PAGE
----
Soothing Cigarette Habit Hard to Break

Smokers with depression may get help quitting with new drug

/ Author:  / Reviewed by: Robert Carlson, M.D Beth Bolt, RPh
Many smokers will say that their habit soothes them, even if they are trying to quit. Depression is one problem from which some smokers are seeking relief.

A new study sponsored by Pfizer suggests that one of its medicines may help depressed smokers to quit cigarettes without worsening either the depression or anxiety that often comes with quitting.

"Ask your doctor about ways to stop smoking."

The study's lead author was Robert Anthenelli, MD, a psychiatrist who directs the University of California at San Diego School of Medicine's Pacific Treatment and Research Center. He is also chief of staff for mental health at the Veterans Affairs San Diego Healthcare System.
For the study, which was done between March 2010 and June 2012, Anthenelli and his co-researchers enrolled 525 study participants from 8 countries who were smokers and had been medically treated for major depression. Study participants — aged 18 to 75 — smoked at least 10 cigarettes per day but expressed a desire to quit smoking altogether, the researchers wrote. On average, they had been smokers for roughly 27 years.
Of the 525 study participants, 256 were prescribed one milligram of varenicline twice a day for 12 weeks. The twice daily dosage was sometimes dropped to .5 milligrams for study participants suffering from the drug's side effects, which included nausea, headaches, irritability, sleeplessness, nightmares and panic attacks.
Following the same daily schedule, 269 study participants took a placebo pill containing no medicine.
During the final four weeks of the 12-week treatment, 35.9 percent of those who were prescribed varenicline quit smoking. During the same period, 15.6 percent of those assigned to take the placebo also quit smoking.
After the 12 weeks of treatment, researchers monitored the habits of study participants for 40 additional weeks. At the end of those 40 weeks, 20 percent of the varenicline group had not started smoking again. Of the placebo group, 10 percent had managed to abstain from smoking. 
Steve Leuck, PharmD, a Santa Cruz, CA pharmacist and president of AudibleRX, told dailyRX that it's important to note that Pfizer's Chantix has a US Food and Drug Administration "black box warning," explaining that the drug has serious side effects.
"They make the claim that this medication may be a potentially safe alternative for depressed patients who also need to quit smoking," Dr. Leuck said. "Varenicline [Chantix] has a black...package insert that states specifically to 'monitor for serious neuropsychiatric events including behavior change, hostility, agitation, depression and suicidality as well as a worsening of preexisting psychiatric illness'.”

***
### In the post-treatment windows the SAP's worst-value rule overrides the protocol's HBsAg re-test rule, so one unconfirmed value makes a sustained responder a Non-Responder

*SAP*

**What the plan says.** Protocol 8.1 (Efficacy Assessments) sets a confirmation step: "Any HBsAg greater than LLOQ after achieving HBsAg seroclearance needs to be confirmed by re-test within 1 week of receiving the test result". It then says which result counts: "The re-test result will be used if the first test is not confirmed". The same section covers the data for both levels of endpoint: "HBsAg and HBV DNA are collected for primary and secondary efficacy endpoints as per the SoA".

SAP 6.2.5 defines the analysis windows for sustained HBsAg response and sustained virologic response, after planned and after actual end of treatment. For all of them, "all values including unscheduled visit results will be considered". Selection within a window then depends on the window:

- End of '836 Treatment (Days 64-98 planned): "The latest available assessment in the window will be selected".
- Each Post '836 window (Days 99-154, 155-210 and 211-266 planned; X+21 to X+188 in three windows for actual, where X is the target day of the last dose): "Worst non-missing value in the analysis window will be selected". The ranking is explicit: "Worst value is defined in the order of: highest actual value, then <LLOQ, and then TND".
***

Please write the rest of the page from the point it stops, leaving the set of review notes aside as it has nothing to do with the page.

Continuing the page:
Dr. Leuck added that while medications are used to help smokers quit, they may not automatically bring long-term success.
He said smoking cessation is a complicated issue: "In my experience, insurance companies are reluctant to pay for smoking cessation medications unless a patient is also enrolled in a smoking cessation support/education program. Most medication treatments work well to help a patient initially stop smoking; however, after the first 12 weeks, the medication treatment cycle is complete, and the individual needs to understand how to continue their life without smoking...Patients need to also understand that in order for their chances to be increased, they should also be enrolled in a smoking cessation course. "
For their part, study researchers concluded that depression did not worsen in those who quit smoking. They found no significant differences in mood, anxiety or thoughts about suicide were shown between the group taking varenicline and the one taking placebos. They did note that 6 percent of study participants taking varenicline and 7.5 percent of those taking the placebo had suicidal thoughts or showed suicidal behavior during the study.
"[O]ur findings suggest that varenicline may be suitable for smoking cessation in smokers with stably treated current or past depression. With 350 million individuals having the disease worldwide...and because a large proportion of smokers that seeks treatment has a lifetime history of [major depression], these results have the potential to reduce [sickness and premature death] in many smokers," researchers wrote.
Dr. Anthenelli added: "[S]tudies testing smoking cessation drugs generally exclude participants who are taking antidepressants, and relapse rates are high among those who do manage to quit. While this study didn't look at smokers with untreated depression, this drug may improve efforts by depressed smokers to quit and to maintain abstinence from tobacco use."
Not everyone completed the study. Seventy-seven varenicline participants dropped out either during treatment or the follow-up phase. From the placebo group, 90 participants dropped out.
Two people died during the follow-up phase of the study, though researchers say their investigation showed the deaths were not treatment-related.
The study was published online September 17 in the Annals of Internal Medicine.
Dr. Anthenelli is a scientific advisor to Pfizer. Instead of paying the researcher personal income, Pfizer funds some of his studies and other university activities. Pfizer was involved with this study's design and with how the data were collected, analyzed and interpreted.
Review Date: 
September 14, 2013
Last Updated:
September 16, 2013